Reply
  • March 3, 2019 at 5:23 am
    Permalink

    Thanks for this. After playing around with it a bit I wrote another little script to automatically reverse the effect of the script presented here, so you can essentially re-encrypt your drive, by un-mounting the de-encrypted instance (along with the extraneous ‘bitlocker’ drive mounted in the original script). Follow the directions above with regard to where to put it and how to run it. I call it “lock.sh” to parallel the “unlock.sh” in the post. Cleans things up nicely when you’re done using your encrypted drive:

    #!/bin/bash
    # A simple script to unmount a decrypted portable drive after previously unlocking with unlock.sh
    # (Still have to unmount encrypted drive in GUI afterward to eject thumb drive)
    sudo umount /dev/loop0
    sudo umount /media/bitlocker

    I too am curious, though, if there’s a way to remove the ‘read only’ restriction on the bitlocker drive?

    Reply
    • March 4, 2019 at 11:11 am
      Permalink

      Cool! Thanks for leaving this here Mark. Unfortunately I haven’t had time to search for a solution to the read only problem 🙁

      Reply
  • January 9, 2019 at 12:43 pm
    Permalink

    In terminal, type ‘dislocker –help’ It will explain the ‘-r’, the ‘-V’ and many other options. Also, for every mount or operation on drive, one must make sure of its drive letters!

    Thanks Ceos3c

    Reply
  • January 9, 2019 at 12:52 am
    Permalink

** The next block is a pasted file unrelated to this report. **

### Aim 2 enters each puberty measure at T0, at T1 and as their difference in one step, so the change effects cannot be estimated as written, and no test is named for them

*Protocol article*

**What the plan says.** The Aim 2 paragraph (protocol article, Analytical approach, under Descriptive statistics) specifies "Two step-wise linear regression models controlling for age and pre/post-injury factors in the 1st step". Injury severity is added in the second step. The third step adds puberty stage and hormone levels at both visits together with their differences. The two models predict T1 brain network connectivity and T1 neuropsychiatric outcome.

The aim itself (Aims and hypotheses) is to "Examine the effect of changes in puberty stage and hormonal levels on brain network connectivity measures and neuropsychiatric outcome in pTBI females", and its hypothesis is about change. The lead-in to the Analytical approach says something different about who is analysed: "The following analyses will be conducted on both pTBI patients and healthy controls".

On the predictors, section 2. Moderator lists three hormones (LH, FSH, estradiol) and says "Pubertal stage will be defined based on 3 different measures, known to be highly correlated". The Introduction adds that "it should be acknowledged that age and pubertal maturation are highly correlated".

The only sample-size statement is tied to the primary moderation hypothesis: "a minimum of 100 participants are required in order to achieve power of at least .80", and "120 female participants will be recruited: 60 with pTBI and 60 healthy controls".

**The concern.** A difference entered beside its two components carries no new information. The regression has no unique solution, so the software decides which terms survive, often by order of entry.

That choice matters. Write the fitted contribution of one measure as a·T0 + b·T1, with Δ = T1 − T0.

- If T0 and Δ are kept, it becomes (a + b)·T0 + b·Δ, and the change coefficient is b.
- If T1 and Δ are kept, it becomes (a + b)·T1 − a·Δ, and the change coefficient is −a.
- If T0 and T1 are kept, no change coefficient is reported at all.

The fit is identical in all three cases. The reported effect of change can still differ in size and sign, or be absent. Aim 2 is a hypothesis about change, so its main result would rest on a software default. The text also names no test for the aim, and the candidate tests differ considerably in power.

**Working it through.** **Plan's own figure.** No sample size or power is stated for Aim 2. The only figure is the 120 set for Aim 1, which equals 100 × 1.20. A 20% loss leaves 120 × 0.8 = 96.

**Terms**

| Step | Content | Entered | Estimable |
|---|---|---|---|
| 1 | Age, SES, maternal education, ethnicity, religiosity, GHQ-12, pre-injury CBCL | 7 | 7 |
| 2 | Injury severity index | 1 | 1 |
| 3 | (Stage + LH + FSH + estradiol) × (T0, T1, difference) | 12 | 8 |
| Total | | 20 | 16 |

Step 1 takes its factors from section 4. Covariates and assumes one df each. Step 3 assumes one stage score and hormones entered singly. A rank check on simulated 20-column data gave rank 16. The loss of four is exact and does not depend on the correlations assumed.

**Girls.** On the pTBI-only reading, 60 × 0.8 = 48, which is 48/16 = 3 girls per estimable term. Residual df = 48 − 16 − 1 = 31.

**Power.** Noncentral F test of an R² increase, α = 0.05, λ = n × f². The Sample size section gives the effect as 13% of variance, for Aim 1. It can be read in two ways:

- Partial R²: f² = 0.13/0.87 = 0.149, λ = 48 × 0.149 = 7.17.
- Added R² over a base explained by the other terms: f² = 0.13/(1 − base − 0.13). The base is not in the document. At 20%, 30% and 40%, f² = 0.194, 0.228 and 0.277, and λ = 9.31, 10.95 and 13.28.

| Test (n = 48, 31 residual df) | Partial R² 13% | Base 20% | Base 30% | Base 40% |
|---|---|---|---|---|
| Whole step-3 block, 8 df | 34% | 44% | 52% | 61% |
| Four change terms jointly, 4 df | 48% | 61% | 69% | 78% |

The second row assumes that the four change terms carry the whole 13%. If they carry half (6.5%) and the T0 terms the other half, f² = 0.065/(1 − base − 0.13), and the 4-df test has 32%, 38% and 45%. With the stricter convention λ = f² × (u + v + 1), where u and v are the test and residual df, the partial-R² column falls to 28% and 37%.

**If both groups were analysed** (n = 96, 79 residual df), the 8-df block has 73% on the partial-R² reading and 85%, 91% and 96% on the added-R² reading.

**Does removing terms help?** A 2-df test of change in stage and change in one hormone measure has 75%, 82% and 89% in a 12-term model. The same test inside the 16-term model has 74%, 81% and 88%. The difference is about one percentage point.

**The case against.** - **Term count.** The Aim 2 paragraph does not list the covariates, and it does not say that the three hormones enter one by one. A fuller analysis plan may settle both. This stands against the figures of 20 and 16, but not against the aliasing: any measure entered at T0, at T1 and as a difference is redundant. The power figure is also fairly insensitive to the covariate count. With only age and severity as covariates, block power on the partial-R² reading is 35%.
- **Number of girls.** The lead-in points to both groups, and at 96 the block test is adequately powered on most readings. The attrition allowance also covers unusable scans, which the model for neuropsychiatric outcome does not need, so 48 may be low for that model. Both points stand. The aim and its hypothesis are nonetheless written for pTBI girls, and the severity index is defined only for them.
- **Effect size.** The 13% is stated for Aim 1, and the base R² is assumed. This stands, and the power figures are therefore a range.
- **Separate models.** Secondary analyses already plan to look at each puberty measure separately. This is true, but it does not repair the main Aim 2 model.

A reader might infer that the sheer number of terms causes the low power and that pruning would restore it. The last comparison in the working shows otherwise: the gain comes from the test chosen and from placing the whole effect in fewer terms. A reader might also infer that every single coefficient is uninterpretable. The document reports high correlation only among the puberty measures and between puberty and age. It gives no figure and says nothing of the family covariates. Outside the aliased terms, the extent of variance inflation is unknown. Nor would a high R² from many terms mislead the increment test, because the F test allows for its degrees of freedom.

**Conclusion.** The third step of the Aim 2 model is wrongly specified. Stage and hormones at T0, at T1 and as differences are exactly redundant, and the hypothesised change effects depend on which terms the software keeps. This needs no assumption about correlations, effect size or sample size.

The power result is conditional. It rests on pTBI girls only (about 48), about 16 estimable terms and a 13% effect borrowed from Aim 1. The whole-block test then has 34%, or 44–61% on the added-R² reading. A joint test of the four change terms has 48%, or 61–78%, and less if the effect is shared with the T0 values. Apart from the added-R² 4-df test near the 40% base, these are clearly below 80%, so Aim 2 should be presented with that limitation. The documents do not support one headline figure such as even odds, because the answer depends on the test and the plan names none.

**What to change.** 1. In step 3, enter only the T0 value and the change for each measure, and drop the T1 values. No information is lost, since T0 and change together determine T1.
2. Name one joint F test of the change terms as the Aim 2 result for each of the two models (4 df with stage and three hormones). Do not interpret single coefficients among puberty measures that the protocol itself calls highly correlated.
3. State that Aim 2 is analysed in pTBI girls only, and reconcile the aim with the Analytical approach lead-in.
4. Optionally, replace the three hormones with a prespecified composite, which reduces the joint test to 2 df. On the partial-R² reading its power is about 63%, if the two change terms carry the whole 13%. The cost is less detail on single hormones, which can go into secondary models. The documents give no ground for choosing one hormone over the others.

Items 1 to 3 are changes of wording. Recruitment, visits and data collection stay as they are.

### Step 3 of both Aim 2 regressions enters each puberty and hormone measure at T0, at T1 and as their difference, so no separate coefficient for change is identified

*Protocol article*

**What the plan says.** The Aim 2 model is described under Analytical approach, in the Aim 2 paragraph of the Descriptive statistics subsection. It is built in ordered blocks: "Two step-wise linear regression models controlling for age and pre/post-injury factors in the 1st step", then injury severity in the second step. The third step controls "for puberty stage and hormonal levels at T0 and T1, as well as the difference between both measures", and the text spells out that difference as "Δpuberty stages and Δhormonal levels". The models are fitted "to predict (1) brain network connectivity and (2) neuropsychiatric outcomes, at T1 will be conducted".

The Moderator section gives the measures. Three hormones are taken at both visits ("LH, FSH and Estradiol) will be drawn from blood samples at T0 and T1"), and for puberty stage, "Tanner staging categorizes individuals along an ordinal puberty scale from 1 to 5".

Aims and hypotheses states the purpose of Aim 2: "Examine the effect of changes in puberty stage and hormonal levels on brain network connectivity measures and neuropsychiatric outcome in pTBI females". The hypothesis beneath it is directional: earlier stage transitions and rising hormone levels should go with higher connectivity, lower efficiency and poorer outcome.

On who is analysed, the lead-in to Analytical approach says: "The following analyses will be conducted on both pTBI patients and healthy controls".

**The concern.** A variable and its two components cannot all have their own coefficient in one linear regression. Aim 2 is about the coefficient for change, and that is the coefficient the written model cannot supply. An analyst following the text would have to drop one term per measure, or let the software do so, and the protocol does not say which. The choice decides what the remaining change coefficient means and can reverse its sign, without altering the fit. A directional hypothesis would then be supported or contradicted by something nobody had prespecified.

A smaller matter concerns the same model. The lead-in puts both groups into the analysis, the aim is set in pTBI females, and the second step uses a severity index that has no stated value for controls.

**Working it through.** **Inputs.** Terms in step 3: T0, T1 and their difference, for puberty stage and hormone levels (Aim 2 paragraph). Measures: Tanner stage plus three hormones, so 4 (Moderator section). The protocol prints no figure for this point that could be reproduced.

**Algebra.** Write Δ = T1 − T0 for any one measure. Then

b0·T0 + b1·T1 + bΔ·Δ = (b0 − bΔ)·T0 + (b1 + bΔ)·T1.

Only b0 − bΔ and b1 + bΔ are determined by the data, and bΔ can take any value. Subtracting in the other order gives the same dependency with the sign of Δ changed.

Why dont you describe the parameter you use?
    ex:
    “sudo dislocker -r -V /dev/sde1 -uYourPassword — /media/bitlocker”
    You only describe the obvious but not for what -r -V stands.
    Also you script wont work often because “sde1” is not always the drive you want to unlock.
    You should say ‘dislocker -r -V /dev/”$1″‘ or something like this.
    And why do you write “sudo” in every single line? Pretty bad practis, just execute the script as sudo.

    Also you should inform the people here that you don’t have write acces to that drive on linux.

    Reply
  • October 21, 2018 at 1:45 pm
    Permalink

    Hello
    Thank you for your advise
    but i can not write on drive.
    how can i write on disk?

    Reply
  • September 22, 2018 at 11:03 am
    Permalink

    Hi,
    great advice, worked very well. However, i’m unable to write on the flash drive, how can i enable this?

    Reply
  • September 4, 2018 at 12:02 am
    Permalink

    first … thank you. this was EXACTLY what i was trying to do. secondly … well … how would you go about doing this for TWO NTFS drives?? any advices would certainly be appreciated … i’m a linux newbie 😉

    Reply
    • September 4, 2018 at 10:02 am
      Permalink

      Thanks! What exactly you mean with 2 NTFS drives? Automatically unlocking them?

      Reply